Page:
Field Guide: Osprey Rescue


It seemed like a normal morning. As part of Sultana Projects’ Canoe Camp, I was leading a group of young campers on a paddle of the upper Chester River, near Crumpton, MD. We rounded a corner and began approaching the beach where we planned to spend our day swimming and fishing.

I could see my friend, Liz, standing on the dock waving us in. But, as we got closer, I realized something was off. Liz was shouting to us and waving a net over her head, but I couldn’t quite make out what she was saying.

“There’s an osprey stuck in the water!” As her words sunk in, I encouraged the boys in my canoe to pick up their pace and we paddled over to get the net from Liz.

By now, I’d spotted the floundering osprey. Apparently it was a baby who’s first attempt at flight ended with disaster. As its mother circled and shrieked above, the fledgling anxiously swam around the base of its nest.

As I got nearer to the bird, I began to think through my game plan. Was I really about to try to scoop up a raptor and put it in my canoe with two small boys? What if it got nervous and attacked?
Behind me, I heard Charlie’s voice. “John, I have experience with birds. Let me get it.” Charlie is one of my co-workers and has spent many years raising chickens as part of 4-H.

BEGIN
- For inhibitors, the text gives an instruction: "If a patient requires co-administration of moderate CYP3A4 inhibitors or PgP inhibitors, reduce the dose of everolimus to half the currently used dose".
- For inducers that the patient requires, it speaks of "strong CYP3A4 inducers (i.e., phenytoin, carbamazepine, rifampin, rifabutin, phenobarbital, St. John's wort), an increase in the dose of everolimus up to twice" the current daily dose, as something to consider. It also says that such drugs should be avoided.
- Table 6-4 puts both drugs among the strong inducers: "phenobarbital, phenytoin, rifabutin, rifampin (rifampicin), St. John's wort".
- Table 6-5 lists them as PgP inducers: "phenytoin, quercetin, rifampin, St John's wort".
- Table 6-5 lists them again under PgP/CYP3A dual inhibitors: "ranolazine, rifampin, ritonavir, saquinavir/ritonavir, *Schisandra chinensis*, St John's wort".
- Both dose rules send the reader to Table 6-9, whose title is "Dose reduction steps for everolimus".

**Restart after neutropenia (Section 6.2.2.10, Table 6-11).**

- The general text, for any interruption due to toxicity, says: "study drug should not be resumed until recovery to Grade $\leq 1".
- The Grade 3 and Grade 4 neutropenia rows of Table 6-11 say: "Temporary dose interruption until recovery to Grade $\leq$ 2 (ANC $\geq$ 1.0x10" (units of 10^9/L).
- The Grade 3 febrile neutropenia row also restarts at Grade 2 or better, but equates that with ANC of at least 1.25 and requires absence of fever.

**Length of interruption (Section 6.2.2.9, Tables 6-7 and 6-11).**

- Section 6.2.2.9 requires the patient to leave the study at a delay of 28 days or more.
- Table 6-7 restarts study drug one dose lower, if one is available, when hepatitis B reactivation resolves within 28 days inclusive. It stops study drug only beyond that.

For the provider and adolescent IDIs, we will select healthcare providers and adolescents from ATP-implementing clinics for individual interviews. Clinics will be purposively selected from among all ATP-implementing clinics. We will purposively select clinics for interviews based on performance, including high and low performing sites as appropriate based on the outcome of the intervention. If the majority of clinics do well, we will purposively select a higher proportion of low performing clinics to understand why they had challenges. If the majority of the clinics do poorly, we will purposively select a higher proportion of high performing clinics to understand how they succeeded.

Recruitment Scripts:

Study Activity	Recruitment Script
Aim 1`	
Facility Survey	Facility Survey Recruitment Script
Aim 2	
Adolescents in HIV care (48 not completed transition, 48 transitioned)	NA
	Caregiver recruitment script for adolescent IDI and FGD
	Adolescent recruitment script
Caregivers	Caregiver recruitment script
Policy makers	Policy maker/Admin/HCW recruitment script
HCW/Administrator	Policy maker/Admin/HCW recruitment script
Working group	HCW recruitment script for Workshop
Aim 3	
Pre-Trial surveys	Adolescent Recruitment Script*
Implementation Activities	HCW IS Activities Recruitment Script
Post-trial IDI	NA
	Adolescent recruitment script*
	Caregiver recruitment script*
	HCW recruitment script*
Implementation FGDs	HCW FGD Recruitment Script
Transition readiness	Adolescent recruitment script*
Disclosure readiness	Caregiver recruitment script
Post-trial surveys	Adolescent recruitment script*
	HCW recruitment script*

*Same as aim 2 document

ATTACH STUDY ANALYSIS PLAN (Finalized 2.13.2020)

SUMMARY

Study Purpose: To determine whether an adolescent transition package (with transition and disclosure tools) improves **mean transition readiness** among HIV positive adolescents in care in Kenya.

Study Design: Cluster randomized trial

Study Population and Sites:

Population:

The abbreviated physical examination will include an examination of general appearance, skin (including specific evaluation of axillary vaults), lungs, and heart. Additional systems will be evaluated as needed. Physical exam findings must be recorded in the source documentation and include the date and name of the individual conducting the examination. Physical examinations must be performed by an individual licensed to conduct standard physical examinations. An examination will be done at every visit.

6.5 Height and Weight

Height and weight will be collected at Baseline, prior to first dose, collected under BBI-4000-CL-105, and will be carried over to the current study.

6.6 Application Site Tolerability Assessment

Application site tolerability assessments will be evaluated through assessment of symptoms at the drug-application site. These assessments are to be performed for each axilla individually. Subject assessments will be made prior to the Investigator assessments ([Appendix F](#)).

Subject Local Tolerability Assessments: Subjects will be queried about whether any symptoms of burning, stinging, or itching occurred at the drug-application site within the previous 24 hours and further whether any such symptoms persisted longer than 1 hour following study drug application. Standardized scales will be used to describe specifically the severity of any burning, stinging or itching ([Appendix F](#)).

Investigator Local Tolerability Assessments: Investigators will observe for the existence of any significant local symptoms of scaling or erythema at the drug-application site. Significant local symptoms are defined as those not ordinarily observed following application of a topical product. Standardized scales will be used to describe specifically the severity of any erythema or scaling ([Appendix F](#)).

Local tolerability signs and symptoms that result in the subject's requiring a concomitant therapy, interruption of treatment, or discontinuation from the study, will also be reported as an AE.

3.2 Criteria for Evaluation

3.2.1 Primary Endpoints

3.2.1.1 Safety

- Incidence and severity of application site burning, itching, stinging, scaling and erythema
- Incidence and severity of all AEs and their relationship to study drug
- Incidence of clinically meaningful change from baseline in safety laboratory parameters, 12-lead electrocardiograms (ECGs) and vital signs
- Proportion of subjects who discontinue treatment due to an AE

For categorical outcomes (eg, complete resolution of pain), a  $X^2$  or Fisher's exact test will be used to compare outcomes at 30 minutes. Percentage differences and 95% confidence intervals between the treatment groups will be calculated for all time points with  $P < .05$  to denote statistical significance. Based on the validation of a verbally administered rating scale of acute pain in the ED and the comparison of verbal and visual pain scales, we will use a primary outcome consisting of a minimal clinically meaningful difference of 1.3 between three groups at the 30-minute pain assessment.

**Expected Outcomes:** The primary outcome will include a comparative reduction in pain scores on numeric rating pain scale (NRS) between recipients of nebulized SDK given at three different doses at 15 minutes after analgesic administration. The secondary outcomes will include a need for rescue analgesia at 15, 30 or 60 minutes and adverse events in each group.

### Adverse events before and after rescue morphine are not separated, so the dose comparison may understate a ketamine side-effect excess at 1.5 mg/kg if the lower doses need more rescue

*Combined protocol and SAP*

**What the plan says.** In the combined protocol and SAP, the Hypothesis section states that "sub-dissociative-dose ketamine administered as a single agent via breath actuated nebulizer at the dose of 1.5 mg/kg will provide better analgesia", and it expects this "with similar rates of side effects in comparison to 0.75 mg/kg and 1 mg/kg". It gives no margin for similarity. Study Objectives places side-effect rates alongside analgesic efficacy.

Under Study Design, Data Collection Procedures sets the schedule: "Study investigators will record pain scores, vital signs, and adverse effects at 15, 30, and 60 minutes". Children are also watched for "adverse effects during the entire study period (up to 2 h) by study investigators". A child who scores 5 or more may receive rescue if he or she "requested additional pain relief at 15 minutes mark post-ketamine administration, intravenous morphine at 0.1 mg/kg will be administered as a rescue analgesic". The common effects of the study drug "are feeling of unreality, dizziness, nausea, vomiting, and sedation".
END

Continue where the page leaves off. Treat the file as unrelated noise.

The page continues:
I gave him the net and began filming as he paddled up to the osprey. Despite the fact that it’s less than 6 months old, the osprey was much too large for our net.

Luckily, it seemed to sense that we were there to help. Rather than “catch” the bird, Charlie simply had to hold the net out and let it climb onto the pole. He gently placed the net in his boat and the bird remained perched on it.

Charlie and the boys in his boat began to slowly paddle towards the osprey’s nest. Whenever the bird began to flap its wings and chirp, Charlie would summon his inner “bird whisperer” to soothe it. By talking to it quietly, or imitating its flaps and chirps with his own, Charlie was able to keep the osprey calm.

Once they reached the osprey’s nest, Charlie extended the net towards it. Still unsure, the bird stubbornly clung to the net for a few moments before eventually flapping its wings and hopping back into the bundle of branches where it has spent the entirety of its young life.
We cheered Charlie and the successful rescue of the bird.

Charlie had been careful not to touch the osprey, so as not to transfer his scent, but still we wondered if the mother would return. We watched as she circled off and on for a half an hour before finally settling back in the nest.

Later in the day, the rescued osprey displayed courage and resilience as it attempted once again to fly. This time, all was well and I watched in amazement as it climbed higher and higher, soaring above the trees for the first time in its life.

The entire affair seemed almost dreamlike. And you might not believe it, if I hadn’t captured it on video. While they’re not always this dramatic, I assure you these moments of magic exist in every corner of our County’s great outdoors. If you venture out and pay attention, sometimes you’re lucky enough to witness them.